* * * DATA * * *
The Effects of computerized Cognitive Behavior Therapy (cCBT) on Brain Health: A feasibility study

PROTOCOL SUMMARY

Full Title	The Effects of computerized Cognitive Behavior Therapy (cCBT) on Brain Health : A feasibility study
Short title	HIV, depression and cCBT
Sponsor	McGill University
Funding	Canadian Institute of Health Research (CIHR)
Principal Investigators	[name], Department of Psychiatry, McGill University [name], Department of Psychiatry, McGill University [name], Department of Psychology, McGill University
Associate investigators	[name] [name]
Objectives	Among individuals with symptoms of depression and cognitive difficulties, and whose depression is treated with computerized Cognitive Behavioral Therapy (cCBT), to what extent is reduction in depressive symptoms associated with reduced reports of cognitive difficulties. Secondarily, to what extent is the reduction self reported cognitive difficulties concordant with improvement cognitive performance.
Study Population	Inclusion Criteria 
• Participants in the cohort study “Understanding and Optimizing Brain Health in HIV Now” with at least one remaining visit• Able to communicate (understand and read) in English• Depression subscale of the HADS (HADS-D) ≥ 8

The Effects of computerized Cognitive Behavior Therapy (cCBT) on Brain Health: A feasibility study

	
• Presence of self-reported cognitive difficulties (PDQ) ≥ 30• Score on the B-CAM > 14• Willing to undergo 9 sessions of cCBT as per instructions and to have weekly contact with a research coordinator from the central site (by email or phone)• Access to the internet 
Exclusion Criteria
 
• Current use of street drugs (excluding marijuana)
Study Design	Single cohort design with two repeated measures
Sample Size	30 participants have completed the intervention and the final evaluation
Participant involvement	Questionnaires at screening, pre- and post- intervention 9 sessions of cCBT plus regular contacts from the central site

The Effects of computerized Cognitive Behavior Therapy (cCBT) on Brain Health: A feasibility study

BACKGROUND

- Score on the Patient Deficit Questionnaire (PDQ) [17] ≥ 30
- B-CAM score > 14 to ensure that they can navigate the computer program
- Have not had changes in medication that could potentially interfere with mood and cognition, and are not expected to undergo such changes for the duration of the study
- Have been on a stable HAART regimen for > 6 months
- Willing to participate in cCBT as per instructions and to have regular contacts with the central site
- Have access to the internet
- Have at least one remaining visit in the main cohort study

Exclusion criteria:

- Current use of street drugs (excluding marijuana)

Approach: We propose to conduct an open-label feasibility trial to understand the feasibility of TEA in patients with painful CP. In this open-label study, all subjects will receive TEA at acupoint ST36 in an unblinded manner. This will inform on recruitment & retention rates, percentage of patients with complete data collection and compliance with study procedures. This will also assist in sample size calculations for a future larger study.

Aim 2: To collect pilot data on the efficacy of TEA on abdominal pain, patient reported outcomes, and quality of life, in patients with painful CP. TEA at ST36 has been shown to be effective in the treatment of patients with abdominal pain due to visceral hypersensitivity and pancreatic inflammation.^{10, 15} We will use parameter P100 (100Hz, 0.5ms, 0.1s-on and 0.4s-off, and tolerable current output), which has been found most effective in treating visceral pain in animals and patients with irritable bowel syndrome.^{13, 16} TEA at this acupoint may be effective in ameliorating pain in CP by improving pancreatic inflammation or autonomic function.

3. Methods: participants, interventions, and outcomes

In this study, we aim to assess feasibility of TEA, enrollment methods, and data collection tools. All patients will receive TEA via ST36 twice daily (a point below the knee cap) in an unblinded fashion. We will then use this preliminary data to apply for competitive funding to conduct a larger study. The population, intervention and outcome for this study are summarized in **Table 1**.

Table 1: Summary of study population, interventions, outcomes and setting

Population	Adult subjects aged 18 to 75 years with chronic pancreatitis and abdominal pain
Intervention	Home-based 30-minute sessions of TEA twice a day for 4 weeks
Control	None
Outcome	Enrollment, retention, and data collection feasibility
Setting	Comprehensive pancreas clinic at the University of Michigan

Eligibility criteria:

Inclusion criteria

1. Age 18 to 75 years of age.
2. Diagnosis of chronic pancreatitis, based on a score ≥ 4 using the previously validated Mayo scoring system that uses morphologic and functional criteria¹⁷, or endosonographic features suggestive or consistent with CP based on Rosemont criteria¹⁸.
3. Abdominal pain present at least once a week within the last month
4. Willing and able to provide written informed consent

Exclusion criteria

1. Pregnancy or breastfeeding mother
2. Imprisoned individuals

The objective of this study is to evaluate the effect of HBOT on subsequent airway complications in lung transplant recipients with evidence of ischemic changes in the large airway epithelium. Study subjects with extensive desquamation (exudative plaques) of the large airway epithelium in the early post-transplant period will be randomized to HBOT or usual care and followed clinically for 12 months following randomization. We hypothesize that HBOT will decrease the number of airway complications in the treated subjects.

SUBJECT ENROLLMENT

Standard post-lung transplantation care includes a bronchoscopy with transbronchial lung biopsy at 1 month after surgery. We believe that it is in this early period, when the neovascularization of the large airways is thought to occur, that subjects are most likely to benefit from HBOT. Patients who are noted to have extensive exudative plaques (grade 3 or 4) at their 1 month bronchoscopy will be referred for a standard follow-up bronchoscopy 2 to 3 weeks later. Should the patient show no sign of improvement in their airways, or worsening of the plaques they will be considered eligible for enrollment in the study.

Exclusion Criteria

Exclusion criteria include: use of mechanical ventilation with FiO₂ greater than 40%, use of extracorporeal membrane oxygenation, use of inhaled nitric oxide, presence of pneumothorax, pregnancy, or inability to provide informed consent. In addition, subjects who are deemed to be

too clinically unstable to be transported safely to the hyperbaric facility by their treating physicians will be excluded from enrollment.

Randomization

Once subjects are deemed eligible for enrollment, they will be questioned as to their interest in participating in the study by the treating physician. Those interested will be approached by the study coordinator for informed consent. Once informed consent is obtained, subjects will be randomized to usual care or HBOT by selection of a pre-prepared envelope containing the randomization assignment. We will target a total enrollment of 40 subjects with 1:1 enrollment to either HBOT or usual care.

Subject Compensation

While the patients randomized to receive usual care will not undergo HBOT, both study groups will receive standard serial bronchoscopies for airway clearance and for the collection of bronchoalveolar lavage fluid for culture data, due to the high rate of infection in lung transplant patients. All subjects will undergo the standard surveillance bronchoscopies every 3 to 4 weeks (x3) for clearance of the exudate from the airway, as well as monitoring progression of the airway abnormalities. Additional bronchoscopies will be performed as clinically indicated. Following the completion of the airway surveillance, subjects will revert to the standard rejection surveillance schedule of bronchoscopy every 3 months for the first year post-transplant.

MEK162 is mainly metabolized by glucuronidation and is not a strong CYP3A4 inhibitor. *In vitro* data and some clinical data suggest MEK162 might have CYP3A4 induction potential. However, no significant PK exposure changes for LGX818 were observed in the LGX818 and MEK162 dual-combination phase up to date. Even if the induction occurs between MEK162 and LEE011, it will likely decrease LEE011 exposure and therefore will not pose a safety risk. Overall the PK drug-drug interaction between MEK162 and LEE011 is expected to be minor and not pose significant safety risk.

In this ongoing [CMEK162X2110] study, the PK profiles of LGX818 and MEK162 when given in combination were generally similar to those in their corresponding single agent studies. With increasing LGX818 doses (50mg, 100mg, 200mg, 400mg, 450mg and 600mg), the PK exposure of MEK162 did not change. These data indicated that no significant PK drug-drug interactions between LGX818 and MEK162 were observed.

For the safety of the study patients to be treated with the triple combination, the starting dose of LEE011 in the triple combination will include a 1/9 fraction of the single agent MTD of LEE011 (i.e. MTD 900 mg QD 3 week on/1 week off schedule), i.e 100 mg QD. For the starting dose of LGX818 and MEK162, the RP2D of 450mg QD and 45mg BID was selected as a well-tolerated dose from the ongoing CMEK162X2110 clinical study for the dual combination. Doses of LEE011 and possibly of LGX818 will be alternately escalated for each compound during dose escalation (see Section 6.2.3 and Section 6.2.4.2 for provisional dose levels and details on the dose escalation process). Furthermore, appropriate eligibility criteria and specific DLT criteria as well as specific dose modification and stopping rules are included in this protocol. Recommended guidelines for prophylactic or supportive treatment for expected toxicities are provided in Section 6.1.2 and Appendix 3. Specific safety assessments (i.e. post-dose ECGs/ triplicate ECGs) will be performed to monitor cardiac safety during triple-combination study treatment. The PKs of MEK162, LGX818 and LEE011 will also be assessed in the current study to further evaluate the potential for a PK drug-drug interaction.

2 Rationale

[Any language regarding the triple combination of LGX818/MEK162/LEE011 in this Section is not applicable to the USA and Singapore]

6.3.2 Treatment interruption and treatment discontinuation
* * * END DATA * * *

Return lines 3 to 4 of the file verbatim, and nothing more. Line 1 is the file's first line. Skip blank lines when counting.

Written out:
Full Title	The Effects of computerized Cognitive Behavior Therapy (cCBT) on Brain Health : A feasibility study
Short title	HIV, depression and cCBT